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Building a Distinct Approach to Your New Year’s Resolution

For as widespread as the practice of setting New Year’s Resolutions is, almost more common is the expectation that these resolutions will not, in fact, be kept.

Are we becoming too cynical? Or are we merely laughing at our own failings?

The problem with how we traditionally approach New Year’s resolutions is that it’s such an all-or-nothing affair.

Most of us set an ambitious goal for ourselves. So far so good. It’s helpful to have a goal and for that goal to be specific.

But then we articulate the goal as an all-or-nothing proposition. In other words the only two options available are to keep it entirely or to fail it utterly.

“I will lose 15 pounds.” “I will keep my desk clean.” “I will stop calling the Trojan fans I work with demeaning names… however much they may deserve it.”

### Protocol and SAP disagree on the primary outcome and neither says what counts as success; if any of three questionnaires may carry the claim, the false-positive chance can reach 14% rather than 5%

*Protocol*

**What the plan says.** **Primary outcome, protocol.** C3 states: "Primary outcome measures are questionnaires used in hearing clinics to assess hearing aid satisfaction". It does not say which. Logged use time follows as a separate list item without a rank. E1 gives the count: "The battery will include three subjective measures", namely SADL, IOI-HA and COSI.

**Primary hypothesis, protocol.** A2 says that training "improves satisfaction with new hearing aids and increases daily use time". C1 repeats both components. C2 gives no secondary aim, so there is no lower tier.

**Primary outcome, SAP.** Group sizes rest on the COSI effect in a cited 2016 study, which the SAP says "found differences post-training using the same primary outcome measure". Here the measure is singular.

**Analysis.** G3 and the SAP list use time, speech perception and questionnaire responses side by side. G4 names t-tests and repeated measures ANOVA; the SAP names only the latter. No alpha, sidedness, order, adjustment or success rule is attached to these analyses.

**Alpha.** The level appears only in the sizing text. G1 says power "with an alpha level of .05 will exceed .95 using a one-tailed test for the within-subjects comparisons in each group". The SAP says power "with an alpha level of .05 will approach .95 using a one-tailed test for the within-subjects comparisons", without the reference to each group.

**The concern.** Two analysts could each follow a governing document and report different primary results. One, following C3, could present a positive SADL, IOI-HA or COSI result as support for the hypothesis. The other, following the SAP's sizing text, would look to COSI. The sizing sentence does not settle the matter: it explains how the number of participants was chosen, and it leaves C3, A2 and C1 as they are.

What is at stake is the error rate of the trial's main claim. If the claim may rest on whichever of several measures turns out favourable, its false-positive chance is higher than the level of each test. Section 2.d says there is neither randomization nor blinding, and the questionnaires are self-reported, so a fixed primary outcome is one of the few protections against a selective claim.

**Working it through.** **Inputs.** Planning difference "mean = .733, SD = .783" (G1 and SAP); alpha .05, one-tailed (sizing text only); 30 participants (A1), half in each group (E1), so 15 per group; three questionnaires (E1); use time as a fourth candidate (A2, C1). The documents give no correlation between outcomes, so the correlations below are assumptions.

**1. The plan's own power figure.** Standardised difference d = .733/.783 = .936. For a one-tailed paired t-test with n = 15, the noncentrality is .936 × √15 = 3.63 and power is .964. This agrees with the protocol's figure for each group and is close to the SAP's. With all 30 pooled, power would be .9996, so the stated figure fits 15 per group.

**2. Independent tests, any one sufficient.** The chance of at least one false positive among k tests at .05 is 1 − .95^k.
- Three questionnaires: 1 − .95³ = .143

Instead of setting yourself an ambitious New Year’s resolution this year, try building one.

When building something, you always have what you have constructed so far even if you do not have everything you set out to build. In other words, there is progress along the way that can be observed and celebrated, even if the building isn’t yet complete.

You could choose to reduce the amount and frequency of sweets you eat little by little. You could begin cleaning your desk by sorting your mail as soon as you get it. You could extend small, if superficial, compliments to your Trojan co-workers like, “I’ll bet USC wins their bowl game this year… Oh… That’s right… They aren’t going to a bowl game this year.”

The point is that you’re making a start. A real start. A concrete start. Even if a small start.

Change takes place slowly. Change takes place incrementally. New Year’s Resolutions that are worded as change that can take place incrementally¬†over longer periods of time will have a much greater likelihood of success.

Success can be experienced as progress along the way instead of an all-or-nothing pass/fail at the end.

Make this the year of building your New Year’s Resolution.

On your side,

- Karl Edwards



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